Photo Credit: Naassom Azevedo,


I’ve heard that patience is a virtue. After brain surgery on the right side of my brain, the left side of my body decided to just rest, or occasionally twitch.  Sometimes my arm or leg tingled or twitched while I watched in amazement.

Physical therapy was supposed to reunite the nerves in my arm and leg with the nerve signals in my brain. That was fine . . . but it was taking too long.  I wanted this process to take weeks and it was taking months. There were people in therapy with me who’d been there for years!

Patience was what my therapist advised. The level two part of me, that I’d named Conrad, “the conflict king,” had to hold my tongue so I wouldn’t tell the therapist where to put his “patience.”


In physical therapy last week, we practiced an advanced activity–standing up from a sitting position in a chair without pushing up with my arms. There’s actually a science to doing this, along with principles of physics.

First, I had to plant both feet parallel and aim forward. My left foot liked to angle towards the left, so this move was already hard work. Then, I had to scoot forward to the edge of the chair. However, when I scooted, I looked like someone lurching off something hot.

Next, I was to lean forward, head first, with my arms crossed over my chest so I wouldn’t be tempted to use them. Last, when everything was in place, I launched myself forward and upward while pressing firmly on those feet. My children had done this when they were toddlers.

I pushed my head firmly into my therapist’s chest the first three times I launched myself off the chair and he held me stable by hoisting me up by the safety belt anchored at my waist.

“Patience,” he said soothingly. I grimaced, imagining Conrad, the level two mascot for anger. I wanted to kick the therapist, but I would’ve toppled over. “This is muscle memory,” he said.  “We have to show your nerves a new way to do what your body knew how to do before. It’ll come, but you need to develop patience. It happens one small step at a time.” Then, I wanted to kick him and smash his head with something. However, I smiled between gritted teeth and tried again.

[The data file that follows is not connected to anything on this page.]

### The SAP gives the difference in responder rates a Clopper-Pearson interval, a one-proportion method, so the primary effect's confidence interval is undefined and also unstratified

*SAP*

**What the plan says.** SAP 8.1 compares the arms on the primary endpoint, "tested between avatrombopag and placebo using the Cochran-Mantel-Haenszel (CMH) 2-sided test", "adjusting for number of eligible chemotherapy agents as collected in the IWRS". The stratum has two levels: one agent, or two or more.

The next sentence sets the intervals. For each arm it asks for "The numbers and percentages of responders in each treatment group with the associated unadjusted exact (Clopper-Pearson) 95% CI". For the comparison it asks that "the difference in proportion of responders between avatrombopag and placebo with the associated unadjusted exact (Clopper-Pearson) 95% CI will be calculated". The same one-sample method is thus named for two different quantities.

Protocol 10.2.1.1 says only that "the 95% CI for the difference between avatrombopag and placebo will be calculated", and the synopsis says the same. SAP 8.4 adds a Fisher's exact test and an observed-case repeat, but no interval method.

The next five attempts at standing up yielded two successes. Last year, I walked four miles AT LEAST ONCE a week. How can I do this? I asked myself.  What would Rebecca, the level five “win/win or I don’t play” part of me do?

I would have to give something to get something back from my body. There would have to be goals and steps to achieve them. I’d have to see the bigger picture, too.

William, the wise, calm aspect of me, with the level six understanding of how everything needs to work together in harmony to achieve anything lasting would remind me to be in rhythm with the body I have now, not the body that’s a memory. I would have to re-think patience in relation to goal-setting.


Edwin Locke developed a theory of goal-setting and motivation that’s very helpful and similar to the AIM-smart program in iPEC coaching. Goals help people stay motivated long enough to accomplish tasks–especially difficult or complicated tasks. He said clear definitions of the outcome you want and reasonable, rewardable steps to reach that goal make it easier to get what you want.

To overcome my frustration, I’d have to use both the practical, level five advice about outlining ways to stand up from a chair, and the emotional support from level six so I’d see standing up from a sitting position as the goal instead of walking four miles.


Patience requires seeing progress in smaller steps. It was a victory when I stood up twice, not defeat when the therapist had to keep me from falling over three times.

The goal could be to stand up easily and smoothly five times in a row. The first step to reach could be to stand up easily and smoothly once during a session. I already did all my leg exercises faithfully once a day, but I’d been advised to do them twice daily. The steps to make that happen would be to do all the leg exercises in the morning before I started the day and after my nap. I’d set time goals for each of the tiny steps, not for taking salsa lessons or walking in a marathon.

I could use this same practical and loving system to lose the weight I’d gained, too.  (We’ll talk about that in a subsequent article!)

Do you have a large task you’re struggling to accomplish? Are you struggling with changes in your body? Do you wish you had more patience? Contact me. We can work on patience so you can accomplish what you want to accomplish.

Photo Credit: Naassom Azevedo,